The artist then proceeds to express feelings and ideas in words or paint or stone or the like, clarifying them and achieving a release of tension.The point of this theory seems to be that artists, having been perturbed at the inarticulateness of their “ideas,” now feel relieved because they have “expressed what they wanted to express.” This phenomenon, indeed a familiar one (for everyone has felt relieved when a job is done), must still be examined for its relevance.
The elements existed beforehand but not in the same combination; creation is the re-formation of these pre-existing materials.
Pre-existence of materials holds true of creation quite apart from art: in the creation of a scientific theory or the creation of a disturbance.
It is, at any rate, the theory of art as the expression of feelings (which here shall be taken to include emotions and attitudes) that has been historically significant and developed: art as specially connected with the life of feeling.
When people are said to be expressing feelings, what specifically are they doing?
If artistic creation can plausibly be said to be a process of expression, something different from and more specific than natural release or discharge must be meant.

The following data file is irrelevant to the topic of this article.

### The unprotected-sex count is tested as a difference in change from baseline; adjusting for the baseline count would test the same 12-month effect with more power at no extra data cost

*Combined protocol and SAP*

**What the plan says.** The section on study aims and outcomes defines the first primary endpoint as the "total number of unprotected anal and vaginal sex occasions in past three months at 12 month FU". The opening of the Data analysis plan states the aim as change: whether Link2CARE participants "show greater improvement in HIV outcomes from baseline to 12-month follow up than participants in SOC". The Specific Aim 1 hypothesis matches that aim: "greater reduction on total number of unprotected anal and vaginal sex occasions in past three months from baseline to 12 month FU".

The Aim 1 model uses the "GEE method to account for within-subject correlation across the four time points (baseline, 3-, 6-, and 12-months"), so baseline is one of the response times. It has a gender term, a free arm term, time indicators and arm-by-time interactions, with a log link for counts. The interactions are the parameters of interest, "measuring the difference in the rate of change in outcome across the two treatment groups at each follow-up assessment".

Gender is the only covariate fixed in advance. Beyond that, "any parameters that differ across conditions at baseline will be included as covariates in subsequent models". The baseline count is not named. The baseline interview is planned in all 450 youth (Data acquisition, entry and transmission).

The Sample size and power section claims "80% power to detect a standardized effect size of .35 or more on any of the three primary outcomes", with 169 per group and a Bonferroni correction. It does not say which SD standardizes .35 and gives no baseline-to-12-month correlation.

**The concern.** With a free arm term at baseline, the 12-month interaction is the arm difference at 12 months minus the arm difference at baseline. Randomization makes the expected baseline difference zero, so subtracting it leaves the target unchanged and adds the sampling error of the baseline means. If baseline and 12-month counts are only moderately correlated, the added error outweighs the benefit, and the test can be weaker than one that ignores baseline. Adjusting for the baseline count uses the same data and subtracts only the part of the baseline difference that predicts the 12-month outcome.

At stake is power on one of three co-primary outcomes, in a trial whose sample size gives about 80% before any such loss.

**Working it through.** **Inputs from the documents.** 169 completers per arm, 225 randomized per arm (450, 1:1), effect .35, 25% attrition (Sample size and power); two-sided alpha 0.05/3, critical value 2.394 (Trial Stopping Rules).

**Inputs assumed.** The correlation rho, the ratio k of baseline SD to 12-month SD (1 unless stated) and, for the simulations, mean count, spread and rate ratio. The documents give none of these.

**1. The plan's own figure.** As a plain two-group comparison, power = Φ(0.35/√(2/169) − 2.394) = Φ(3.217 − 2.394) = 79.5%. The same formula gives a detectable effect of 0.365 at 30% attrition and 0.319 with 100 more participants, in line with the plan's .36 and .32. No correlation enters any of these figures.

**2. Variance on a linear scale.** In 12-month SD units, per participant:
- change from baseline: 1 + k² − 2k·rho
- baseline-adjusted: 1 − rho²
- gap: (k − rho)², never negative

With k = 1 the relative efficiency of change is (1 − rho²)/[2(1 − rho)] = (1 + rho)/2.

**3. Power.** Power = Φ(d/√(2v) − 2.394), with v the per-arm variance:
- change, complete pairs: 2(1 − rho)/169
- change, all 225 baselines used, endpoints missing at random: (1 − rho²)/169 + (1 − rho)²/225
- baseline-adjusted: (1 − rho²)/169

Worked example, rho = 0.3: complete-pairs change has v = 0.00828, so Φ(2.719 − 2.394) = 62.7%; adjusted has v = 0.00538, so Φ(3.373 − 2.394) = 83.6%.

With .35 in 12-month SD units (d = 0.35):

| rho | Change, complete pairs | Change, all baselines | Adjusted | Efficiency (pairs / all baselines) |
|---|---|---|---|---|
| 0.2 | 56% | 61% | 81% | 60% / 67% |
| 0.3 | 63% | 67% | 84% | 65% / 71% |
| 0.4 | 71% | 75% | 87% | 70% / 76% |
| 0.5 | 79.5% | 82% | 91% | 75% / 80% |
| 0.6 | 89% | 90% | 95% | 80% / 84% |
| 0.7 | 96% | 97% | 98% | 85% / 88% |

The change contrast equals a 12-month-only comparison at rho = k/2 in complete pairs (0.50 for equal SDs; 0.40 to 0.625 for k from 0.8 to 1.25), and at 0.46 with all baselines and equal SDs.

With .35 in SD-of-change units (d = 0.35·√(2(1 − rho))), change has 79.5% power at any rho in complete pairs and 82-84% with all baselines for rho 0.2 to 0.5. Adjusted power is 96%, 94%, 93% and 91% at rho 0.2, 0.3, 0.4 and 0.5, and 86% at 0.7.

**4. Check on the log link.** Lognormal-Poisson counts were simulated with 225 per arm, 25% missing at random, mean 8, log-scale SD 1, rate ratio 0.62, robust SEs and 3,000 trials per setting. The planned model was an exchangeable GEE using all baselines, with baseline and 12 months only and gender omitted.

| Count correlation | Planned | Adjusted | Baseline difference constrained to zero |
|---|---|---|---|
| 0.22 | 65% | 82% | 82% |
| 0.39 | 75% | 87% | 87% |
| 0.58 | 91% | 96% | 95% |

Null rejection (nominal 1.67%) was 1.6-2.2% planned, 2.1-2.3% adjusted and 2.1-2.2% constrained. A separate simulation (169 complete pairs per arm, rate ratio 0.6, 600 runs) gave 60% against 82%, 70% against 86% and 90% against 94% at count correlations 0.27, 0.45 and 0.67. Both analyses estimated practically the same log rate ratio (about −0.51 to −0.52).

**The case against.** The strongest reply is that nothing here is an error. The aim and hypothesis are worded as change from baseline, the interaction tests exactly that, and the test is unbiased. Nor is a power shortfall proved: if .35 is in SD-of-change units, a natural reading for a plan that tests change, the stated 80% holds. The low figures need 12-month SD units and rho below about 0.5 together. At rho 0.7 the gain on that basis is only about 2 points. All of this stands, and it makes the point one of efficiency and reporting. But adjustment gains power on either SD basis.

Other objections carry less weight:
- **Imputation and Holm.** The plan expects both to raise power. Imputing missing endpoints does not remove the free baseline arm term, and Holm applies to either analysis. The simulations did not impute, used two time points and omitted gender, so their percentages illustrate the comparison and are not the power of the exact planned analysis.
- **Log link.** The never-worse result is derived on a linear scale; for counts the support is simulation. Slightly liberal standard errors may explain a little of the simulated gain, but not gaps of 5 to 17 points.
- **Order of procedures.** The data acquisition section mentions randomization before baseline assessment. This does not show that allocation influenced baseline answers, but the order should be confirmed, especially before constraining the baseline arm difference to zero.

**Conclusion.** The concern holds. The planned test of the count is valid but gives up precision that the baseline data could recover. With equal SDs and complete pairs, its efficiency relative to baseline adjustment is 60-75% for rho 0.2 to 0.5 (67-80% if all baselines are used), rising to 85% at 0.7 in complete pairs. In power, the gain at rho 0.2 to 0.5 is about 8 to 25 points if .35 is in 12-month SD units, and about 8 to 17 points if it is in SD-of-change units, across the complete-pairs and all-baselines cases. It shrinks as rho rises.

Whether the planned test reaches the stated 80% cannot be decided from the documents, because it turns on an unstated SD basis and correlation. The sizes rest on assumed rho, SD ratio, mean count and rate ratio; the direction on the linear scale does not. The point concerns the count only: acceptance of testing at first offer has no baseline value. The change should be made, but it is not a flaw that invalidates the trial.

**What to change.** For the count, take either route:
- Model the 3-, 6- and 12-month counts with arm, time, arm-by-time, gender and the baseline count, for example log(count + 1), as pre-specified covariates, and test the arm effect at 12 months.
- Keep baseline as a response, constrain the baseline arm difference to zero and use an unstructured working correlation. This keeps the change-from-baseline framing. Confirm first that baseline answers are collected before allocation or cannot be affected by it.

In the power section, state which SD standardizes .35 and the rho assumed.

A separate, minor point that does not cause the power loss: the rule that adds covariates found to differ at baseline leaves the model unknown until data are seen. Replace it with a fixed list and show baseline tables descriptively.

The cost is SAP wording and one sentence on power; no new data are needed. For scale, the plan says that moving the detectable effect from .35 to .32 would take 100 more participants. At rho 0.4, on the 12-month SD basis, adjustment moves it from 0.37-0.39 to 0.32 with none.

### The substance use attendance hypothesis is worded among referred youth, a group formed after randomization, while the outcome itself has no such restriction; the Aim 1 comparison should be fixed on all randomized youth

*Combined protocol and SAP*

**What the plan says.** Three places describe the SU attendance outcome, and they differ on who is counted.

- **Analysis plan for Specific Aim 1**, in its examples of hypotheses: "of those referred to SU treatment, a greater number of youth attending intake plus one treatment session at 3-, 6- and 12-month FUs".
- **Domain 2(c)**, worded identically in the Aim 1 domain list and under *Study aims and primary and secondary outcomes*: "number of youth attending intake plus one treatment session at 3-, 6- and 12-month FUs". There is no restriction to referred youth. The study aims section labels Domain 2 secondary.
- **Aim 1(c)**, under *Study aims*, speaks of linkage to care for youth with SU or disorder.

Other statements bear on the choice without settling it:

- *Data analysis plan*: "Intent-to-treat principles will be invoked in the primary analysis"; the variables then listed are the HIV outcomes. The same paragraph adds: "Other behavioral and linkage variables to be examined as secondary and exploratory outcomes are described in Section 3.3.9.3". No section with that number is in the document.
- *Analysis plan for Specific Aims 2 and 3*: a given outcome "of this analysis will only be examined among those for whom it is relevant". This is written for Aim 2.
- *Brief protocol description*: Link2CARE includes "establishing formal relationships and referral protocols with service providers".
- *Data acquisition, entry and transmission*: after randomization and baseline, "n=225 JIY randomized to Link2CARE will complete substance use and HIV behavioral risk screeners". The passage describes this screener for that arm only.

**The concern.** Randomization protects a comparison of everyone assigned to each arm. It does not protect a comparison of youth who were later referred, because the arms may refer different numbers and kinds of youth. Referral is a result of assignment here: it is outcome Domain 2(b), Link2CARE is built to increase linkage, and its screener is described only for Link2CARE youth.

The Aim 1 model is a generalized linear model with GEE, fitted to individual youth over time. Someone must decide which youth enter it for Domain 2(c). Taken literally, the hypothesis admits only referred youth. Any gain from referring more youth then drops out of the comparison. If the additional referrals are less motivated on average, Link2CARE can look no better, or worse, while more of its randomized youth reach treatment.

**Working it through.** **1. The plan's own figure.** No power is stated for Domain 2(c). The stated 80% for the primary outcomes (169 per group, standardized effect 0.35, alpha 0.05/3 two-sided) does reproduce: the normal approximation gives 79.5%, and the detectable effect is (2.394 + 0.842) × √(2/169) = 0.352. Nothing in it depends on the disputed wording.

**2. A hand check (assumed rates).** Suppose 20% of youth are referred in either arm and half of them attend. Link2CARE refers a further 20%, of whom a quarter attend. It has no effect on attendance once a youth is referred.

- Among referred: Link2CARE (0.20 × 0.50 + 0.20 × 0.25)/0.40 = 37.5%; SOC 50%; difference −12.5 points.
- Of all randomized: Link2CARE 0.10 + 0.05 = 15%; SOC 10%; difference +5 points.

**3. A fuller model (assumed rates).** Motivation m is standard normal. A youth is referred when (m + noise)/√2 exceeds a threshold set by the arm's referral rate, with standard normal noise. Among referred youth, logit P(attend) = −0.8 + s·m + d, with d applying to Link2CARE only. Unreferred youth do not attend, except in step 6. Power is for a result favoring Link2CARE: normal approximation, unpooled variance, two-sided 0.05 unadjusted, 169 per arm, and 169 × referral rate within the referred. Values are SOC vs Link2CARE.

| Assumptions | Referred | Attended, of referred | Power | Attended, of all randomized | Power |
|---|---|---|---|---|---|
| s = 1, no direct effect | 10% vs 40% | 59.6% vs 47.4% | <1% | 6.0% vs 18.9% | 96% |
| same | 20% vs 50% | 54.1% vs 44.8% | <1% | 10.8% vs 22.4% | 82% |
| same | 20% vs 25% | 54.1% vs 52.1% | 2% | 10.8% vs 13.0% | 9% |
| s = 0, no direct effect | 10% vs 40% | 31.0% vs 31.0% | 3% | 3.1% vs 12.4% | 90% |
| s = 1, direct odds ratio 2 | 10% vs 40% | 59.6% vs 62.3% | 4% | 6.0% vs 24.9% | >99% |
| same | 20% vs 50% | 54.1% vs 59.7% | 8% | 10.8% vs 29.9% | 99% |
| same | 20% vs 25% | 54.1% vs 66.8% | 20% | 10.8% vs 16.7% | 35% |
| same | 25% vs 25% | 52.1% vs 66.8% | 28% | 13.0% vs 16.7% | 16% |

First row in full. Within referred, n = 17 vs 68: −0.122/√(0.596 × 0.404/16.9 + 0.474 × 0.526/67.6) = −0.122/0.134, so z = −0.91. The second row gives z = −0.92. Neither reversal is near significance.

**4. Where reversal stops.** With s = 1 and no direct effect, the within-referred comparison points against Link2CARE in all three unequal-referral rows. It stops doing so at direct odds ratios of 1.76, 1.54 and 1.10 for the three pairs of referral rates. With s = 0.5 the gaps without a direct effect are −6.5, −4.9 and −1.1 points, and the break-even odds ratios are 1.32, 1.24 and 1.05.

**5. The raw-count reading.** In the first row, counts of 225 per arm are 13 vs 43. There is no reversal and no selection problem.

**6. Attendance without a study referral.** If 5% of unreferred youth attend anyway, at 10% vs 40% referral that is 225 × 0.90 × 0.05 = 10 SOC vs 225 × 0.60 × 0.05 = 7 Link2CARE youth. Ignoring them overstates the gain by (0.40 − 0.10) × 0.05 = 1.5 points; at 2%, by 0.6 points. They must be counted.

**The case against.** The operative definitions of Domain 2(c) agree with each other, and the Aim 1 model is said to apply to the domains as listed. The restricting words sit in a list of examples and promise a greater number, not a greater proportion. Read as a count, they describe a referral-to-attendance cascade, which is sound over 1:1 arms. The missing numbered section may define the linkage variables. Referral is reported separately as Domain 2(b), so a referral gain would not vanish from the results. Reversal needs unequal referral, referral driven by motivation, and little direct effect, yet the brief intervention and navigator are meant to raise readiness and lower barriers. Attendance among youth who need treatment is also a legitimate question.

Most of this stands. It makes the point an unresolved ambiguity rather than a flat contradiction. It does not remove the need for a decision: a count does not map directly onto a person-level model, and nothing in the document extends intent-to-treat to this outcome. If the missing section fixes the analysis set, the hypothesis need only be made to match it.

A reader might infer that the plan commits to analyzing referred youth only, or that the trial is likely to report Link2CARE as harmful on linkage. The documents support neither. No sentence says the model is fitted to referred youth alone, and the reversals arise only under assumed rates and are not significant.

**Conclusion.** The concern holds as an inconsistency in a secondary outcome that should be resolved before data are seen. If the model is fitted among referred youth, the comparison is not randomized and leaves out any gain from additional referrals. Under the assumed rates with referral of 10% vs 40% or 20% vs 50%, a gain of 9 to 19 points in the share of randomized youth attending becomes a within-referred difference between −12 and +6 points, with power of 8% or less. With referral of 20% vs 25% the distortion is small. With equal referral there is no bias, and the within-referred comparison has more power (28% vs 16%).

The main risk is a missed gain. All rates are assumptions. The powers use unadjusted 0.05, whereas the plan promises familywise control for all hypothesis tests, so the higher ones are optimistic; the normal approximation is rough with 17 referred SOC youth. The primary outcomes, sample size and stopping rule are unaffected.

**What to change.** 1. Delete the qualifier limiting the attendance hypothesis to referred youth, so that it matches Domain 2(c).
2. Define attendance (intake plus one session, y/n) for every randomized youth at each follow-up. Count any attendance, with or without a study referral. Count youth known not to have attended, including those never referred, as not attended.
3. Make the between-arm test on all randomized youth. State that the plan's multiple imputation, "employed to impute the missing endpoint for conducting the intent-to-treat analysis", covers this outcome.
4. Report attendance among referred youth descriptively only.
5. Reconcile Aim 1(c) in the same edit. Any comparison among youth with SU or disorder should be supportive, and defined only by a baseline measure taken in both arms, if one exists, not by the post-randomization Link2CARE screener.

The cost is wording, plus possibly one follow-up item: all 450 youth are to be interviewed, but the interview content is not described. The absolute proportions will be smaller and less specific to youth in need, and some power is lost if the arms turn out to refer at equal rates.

One view of emotional expression in art is that it is preceded by a perturbation or excitement from a vague cause about which the artist is uncertain and therefore anxious.
It is still necessary to distinguish a “natural release” from an expression.
If poetry were literally “the spontaneous overflow of powerful feelings,” as William Wordsworth (1770–1850) said, it would consist largely of things like tears and incoherent babblings.
In art at least, expression requires a medium, a medium that is recalcitrant and that artists must bend to their will.
In throwing things to express anger, there is no medium—or, if one’s body is called the medium, then it is something one does not have to study to use for that purpose.